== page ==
50% as its cheap fast fashion hits a cord with shoppers. Mind you, online retailers need to be careful in Banks warn EU rules will scupper a quarter of online payments (Financial Times, Nicholas Megaw) as the Second Payments Services Directive continues to loom large in the background. * SO WHAT? * Basically, this legislation will require most online payments of over €30 to go through an extra level of authentification like entering a code via text message. Adding an extra layer of faff is supposed to reduce fraud rates but retailers are worried that consumers will find this tiresome and lose sales as a result. I suspect that there are loads of companies that transact online that will be adversely affected by this and that aren’t ready for it when it comes in in September. Expect last minute panic a la GDPR.

Meanwhile, Lidl moves into central London with £500m expansion plan (Daily Telegraph, Jack Torrance) heralds the German discounter’s plans to move in on London with 40 new shops – including one not far from Oxford Street! Lidl says that the new shops will create 1,500 jobs and it plans to open a new UK head office for 800 employees in Tolworth, south-west London. * SO WHAT? * This is quite an interesting development because, thus far, the company has concentrated on cheaper properties in less densely populated areas. I would imagine that it will go down a storm, but it will be interesting to see how profitable they are with much higher overheads.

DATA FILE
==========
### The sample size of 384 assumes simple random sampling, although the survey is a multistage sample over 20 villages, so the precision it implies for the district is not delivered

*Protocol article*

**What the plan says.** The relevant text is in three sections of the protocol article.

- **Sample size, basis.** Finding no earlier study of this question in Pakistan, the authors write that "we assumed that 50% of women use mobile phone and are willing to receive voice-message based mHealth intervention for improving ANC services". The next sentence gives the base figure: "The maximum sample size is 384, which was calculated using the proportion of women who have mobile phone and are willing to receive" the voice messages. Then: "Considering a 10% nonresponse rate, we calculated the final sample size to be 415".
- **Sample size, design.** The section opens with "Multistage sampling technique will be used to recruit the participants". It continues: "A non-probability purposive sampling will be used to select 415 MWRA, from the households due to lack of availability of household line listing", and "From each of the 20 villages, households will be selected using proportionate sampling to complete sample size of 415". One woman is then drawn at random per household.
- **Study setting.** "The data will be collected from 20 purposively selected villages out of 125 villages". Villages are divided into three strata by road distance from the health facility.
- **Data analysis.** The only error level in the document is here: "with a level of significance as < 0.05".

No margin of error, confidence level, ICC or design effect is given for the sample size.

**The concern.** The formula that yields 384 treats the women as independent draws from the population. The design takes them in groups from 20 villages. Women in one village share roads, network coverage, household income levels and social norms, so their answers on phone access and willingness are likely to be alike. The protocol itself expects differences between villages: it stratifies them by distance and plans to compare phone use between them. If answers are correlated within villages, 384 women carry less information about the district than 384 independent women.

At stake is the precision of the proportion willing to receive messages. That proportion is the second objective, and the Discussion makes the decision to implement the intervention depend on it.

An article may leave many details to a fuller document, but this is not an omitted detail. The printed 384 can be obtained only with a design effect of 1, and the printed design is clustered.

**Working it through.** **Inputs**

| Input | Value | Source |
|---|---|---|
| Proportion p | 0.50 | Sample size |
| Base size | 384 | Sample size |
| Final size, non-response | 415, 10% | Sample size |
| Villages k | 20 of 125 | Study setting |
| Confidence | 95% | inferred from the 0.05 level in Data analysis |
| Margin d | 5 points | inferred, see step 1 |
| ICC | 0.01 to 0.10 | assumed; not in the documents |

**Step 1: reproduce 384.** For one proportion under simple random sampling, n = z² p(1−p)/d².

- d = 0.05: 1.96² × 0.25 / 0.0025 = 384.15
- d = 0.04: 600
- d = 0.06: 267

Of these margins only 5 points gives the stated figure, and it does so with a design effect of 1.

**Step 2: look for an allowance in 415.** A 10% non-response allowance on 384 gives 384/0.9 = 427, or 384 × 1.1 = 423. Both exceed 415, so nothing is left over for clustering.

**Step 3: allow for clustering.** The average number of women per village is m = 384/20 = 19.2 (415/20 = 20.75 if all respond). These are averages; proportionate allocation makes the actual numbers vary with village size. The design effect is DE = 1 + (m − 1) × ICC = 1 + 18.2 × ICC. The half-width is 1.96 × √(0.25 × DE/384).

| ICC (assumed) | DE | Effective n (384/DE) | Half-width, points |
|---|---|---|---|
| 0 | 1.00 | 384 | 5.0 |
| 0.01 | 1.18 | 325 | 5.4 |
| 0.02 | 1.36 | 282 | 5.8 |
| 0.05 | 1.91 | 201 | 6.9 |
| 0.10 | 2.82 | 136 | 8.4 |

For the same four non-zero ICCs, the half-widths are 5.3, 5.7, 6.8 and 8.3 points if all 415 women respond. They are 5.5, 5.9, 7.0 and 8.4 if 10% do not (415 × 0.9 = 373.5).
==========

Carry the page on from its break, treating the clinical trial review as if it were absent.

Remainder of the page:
Things are hotting up in Majestic Wine shares rise as US hedge fund joins bidders for stores (The Guardian, Jasper Jolly) as US hedge fund Elliott Advisors has thrown its hat in the ring to buy Majestic’s 200 outlets. Elliott is having a bit of a go at retail currently, having last week bought US bookshop chain Barnes & Noble that it will run with Waterstones (and did you know that Waterstones bought Foyles last September?), which it bought in April 2018. * SO WHAT? * It’s still not clear what Majestic is going to do with its chain of shops – whether it will keep and rebrand some and sell the rest, or whether it will just sell ALL of them. Majestic’s share price strengthened by 9.7% in trading yesterday on the news.



BAT suffers and Adidas pauses for breath…

BAT vaping projections let-down as cigarette market shrinks (Daily Telegraph, Oliver Gill) highlights yesterday’s first trading statement for British American Tobacco’s new chief Jack Bowles, which disappointed investors due to poor sales and an outlook for e-cigarettes and other “reduced risk products” that fell below analyst expectations. BAT aims to increase sales of its vaping products, including the Vype and Vuse brands, by between 30 and 50% this year, but things aren’t looking great at the moment.

Adidas ends its run as shareholder cashes in (The Times, Dominic Walsh) explains a 2% fall in the company’s share price after a stellar 48% rise so far this year as Group Bruxelles Lambert, which owns 7.5% of the sports company, sold a big block of shares at a 1.7% discount yesterday. * SO WHAT? * It doesn’t sound like there was anything to worry about here – and you can’t blame an investor for wanting to crystallise profits after such a strong performance.



And finally, in other news…

I thought I’d leave you today with a patriotic bar that got hit big-time in the pocket in Unlucky 13 for Miami bar that offered free shots for US goals (Reuters, As Ron Burgundy might have remarked about the 13-nil scoreline, “Well that escalated quickly”…